There are a couple of things that have bothered me over my years in channel measurement. Well, you might think that if there's only a couple of things that have bothered me over the years, I'm better off than most. But I have a high tolerance for pain and irritation. These two things are wolverines gnawing at my shins.
The first relates to how channel measurement, be it web, social media, email or even print and broadcast media, is often considered in isolation of the other channels. In fact, I've seen incredible growth in analytics at the channel level, but rarely have I seen organizations with a central group that takes a multichannel measurement approach.
I find this fascinating, since communications strategies are rarely focused on a single channel. What I have seen are communicators who collect measurements from the various channel analysts and attempt to analyze them on their own (or worse, merely drop the numbers into the evaluation section of the communications strategy, as if their very existence somehow proves the success of their campaign).
I hope for a day when measurement teams lead by a Chief Measurement Officer are as common as web analysts are now (not that the latter are common enough yet). This team would collect and analyze all communications measurements from the various channels and activities and, from its bird's eye vantage point, be able to inform the continuous improvement of communications planning and execution. The CMO would have sufficient autonomy and power to ensure:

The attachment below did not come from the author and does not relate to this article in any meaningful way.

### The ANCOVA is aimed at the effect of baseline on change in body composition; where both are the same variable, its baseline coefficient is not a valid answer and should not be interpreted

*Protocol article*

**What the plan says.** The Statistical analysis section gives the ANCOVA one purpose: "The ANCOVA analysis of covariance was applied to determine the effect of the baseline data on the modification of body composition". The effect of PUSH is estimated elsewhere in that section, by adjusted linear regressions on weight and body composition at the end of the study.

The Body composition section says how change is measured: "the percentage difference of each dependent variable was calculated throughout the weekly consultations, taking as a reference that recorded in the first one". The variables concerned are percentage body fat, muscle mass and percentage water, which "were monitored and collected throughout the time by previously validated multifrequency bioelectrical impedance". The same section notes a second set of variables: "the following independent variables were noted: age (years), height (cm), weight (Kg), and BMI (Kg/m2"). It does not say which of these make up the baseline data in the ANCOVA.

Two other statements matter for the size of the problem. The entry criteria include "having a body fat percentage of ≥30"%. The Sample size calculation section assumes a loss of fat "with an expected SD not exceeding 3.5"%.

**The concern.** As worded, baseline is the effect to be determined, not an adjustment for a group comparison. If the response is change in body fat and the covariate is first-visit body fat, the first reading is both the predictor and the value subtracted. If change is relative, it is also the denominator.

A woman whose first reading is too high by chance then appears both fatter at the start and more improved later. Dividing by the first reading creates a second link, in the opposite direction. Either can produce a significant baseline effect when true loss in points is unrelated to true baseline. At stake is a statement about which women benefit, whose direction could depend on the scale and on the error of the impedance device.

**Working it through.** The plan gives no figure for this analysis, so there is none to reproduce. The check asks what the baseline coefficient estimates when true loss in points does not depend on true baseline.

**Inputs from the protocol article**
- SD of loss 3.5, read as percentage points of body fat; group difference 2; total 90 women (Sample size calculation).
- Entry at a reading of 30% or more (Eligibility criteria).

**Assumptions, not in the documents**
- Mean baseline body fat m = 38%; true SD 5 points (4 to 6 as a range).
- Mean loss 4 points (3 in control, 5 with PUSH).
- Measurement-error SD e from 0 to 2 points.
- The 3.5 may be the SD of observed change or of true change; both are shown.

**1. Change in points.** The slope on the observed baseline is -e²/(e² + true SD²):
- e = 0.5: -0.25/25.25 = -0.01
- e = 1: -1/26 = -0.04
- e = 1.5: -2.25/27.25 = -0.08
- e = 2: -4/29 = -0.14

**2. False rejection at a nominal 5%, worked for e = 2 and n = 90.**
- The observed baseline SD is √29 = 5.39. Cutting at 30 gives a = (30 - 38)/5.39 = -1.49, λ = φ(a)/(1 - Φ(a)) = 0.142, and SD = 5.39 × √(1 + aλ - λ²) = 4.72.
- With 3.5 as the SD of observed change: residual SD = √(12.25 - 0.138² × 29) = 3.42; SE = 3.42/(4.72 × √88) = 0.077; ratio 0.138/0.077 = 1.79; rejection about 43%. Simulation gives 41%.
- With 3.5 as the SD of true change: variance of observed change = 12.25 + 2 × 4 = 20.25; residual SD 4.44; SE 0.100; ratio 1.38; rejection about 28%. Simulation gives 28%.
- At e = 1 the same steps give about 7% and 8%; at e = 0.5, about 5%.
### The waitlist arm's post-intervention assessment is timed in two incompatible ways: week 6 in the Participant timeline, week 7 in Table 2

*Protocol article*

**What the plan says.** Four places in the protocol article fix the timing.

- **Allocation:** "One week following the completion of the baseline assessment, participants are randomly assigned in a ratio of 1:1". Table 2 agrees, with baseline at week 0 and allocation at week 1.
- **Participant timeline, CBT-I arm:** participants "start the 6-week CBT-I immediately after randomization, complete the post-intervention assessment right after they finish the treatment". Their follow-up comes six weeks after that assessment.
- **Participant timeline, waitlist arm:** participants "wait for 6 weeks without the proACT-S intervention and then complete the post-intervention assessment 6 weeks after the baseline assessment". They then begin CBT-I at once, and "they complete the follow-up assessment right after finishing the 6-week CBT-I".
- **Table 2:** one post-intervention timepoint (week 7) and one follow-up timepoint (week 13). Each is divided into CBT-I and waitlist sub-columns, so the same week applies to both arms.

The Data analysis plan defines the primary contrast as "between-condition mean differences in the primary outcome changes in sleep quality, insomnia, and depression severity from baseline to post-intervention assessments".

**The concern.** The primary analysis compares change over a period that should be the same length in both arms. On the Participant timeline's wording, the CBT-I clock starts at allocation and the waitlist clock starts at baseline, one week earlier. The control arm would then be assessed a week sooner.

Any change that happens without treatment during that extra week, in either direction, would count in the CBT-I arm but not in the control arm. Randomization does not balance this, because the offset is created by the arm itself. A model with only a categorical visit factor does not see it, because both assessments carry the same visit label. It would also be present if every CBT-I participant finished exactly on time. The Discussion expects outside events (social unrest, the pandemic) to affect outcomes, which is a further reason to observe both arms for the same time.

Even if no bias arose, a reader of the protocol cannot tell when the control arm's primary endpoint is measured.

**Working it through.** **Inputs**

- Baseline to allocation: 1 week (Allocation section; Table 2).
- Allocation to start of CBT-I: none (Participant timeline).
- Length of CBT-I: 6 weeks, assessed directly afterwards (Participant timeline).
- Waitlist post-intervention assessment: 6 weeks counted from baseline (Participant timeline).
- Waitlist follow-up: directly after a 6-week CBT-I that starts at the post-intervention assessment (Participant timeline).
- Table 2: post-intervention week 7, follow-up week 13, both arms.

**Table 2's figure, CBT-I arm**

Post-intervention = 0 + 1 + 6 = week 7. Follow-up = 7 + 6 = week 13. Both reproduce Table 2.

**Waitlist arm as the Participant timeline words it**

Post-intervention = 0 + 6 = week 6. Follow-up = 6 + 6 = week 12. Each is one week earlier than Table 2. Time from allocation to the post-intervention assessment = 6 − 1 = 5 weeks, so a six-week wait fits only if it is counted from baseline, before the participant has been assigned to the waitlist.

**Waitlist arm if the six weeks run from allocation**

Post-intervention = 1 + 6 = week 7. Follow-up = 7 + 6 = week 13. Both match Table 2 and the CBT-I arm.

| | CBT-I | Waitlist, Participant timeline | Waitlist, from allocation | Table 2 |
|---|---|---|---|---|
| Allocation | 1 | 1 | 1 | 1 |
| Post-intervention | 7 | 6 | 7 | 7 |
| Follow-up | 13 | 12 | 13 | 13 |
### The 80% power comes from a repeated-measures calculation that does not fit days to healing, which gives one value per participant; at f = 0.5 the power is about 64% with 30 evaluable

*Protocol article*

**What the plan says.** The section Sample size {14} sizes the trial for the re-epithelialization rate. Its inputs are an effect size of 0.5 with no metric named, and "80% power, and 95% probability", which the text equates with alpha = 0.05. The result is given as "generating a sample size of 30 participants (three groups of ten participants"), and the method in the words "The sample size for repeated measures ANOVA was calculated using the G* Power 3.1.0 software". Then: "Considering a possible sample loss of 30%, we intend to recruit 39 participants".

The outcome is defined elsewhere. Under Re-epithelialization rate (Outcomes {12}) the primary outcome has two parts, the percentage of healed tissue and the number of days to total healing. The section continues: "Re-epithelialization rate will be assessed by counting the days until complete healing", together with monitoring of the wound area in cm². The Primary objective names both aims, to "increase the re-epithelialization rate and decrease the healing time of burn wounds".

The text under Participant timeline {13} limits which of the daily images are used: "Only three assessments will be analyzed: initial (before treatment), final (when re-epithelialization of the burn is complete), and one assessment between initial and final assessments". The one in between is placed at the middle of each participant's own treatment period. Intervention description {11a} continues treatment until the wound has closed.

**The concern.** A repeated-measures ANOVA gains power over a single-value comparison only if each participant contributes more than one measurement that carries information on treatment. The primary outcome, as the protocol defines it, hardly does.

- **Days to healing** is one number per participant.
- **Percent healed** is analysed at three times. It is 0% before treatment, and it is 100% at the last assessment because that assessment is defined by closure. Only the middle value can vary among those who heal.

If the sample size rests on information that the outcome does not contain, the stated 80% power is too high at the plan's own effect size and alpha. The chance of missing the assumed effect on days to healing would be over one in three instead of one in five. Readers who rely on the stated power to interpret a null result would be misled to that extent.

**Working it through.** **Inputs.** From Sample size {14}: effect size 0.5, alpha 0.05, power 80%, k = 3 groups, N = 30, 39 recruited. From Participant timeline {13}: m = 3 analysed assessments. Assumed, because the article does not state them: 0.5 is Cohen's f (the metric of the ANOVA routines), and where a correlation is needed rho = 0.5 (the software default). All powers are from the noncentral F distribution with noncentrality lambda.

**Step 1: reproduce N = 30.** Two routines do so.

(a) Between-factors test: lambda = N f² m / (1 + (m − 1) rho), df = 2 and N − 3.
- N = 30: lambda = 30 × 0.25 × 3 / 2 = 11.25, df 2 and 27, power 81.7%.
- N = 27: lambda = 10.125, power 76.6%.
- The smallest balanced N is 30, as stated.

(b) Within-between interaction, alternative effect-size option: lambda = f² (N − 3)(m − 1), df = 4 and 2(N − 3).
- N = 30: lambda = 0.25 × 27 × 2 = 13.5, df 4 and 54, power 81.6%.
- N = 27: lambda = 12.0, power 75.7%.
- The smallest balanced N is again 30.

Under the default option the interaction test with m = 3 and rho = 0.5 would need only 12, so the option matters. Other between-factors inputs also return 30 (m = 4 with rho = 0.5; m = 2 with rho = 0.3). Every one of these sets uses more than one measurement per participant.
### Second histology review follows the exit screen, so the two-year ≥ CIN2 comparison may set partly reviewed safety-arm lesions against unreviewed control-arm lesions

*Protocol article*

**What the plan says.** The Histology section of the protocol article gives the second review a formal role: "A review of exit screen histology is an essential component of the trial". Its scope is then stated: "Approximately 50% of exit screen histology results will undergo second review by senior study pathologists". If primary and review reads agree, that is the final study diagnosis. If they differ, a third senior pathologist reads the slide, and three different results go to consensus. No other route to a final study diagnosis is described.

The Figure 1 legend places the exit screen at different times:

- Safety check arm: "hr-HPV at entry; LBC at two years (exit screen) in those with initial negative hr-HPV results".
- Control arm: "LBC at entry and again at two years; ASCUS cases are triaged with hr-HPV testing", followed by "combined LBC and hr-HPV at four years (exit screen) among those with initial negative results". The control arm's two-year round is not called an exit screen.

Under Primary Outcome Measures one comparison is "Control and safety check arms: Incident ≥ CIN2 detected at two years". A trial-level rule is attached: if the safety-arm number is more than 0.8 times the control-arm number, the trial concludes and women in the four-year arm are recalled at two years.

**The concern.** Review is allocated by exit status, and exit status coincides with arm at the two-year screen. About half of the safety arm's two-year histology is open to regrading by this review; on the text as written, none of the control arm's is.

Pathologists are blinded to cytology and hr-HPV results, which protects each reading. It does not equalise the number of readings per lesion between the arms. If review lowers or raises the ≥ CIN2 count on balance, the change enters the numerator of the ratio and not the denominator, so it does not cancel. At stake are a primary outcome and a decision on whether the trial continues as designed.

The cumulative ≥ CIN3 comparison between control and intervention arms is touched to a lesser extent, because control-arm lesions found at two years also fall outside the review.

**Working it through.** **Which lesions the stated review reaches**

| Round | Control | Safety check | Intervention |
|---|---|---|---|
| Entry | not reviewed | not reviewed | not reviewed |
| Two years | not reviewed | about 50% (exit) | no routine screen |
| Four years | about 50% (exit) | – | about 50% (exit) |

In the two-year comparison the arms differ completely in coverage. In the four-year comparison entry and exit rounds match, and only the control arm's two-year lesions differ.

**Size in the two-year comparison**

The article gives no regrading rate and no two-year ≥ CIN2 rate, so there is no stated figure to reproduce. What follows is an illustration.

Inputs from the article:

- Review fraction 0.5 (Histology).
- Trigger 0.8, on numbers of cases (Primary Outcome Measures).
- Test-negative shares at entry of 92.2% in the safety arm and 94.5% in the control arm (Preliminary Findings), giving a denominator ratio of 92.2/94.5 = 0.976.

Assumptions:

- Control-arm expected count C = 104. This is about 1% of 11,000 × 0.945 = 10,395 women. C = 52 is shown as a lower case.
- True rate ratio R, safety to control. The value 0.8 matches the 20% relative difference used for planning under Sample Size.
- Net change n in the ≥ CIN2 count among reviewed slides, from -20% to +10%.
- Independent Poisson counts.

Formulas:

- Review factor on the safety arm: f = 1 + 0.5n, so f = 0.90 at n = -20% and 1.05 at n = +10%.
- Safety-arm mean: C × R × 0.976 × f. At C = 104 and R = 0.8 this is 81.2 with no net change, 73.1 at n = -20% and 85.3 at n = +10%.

I recently came across an interesting article on the role of the Chief Measurement Officer on CMO.COM.
The other irritant is how communicators and marketers, and those that measure the fruits of their labour, focus on outputs instead of outcomes. I've rarely seen a communications or marketing strategy that actually identified short-, mid- and long-term outcomes. In fact, what I have seen is that the outcomes are usually assumed and an accounting of outputs is used to justify the assumption. This is a form of confirmation bias that is so entrenched, it would take considerable effort to recondition the mind to traverse.
I am encouraged, however, to see the communications measurement sector slowly catching on to the need to provide greater evidence and actionable insights to their clients. Over the last couple of years, the International Association for the Measurement and Evaluation of Communications (AMEC) has been trying to move the PR, Marketing and Communications sector away from nominal measurements of outputs to an outcomes based approach. In 2010, at their European Summit on Measurement, they released 7 principles of measurement, commonly referred to as the Barcelona Declaration of Measurement Principles:
Subsequent summits have built upon these principles, resulting in tools and approaches we should all be considering when developing our measurement strategies. These tools include the Social Media Valid Framework. What I find as fascinating as this evolution in communications measurement, is the collegial discussions it has fomented. For example, Philip Sheldrake weighs in on the Social Media Valid Framework on his Blog, receiving great insight from fellow measurers.
We seem to be entering a new era of communications measurement and I'm excited to bear witness to it. Maybe the wolverines will soon tire of my shins on move on.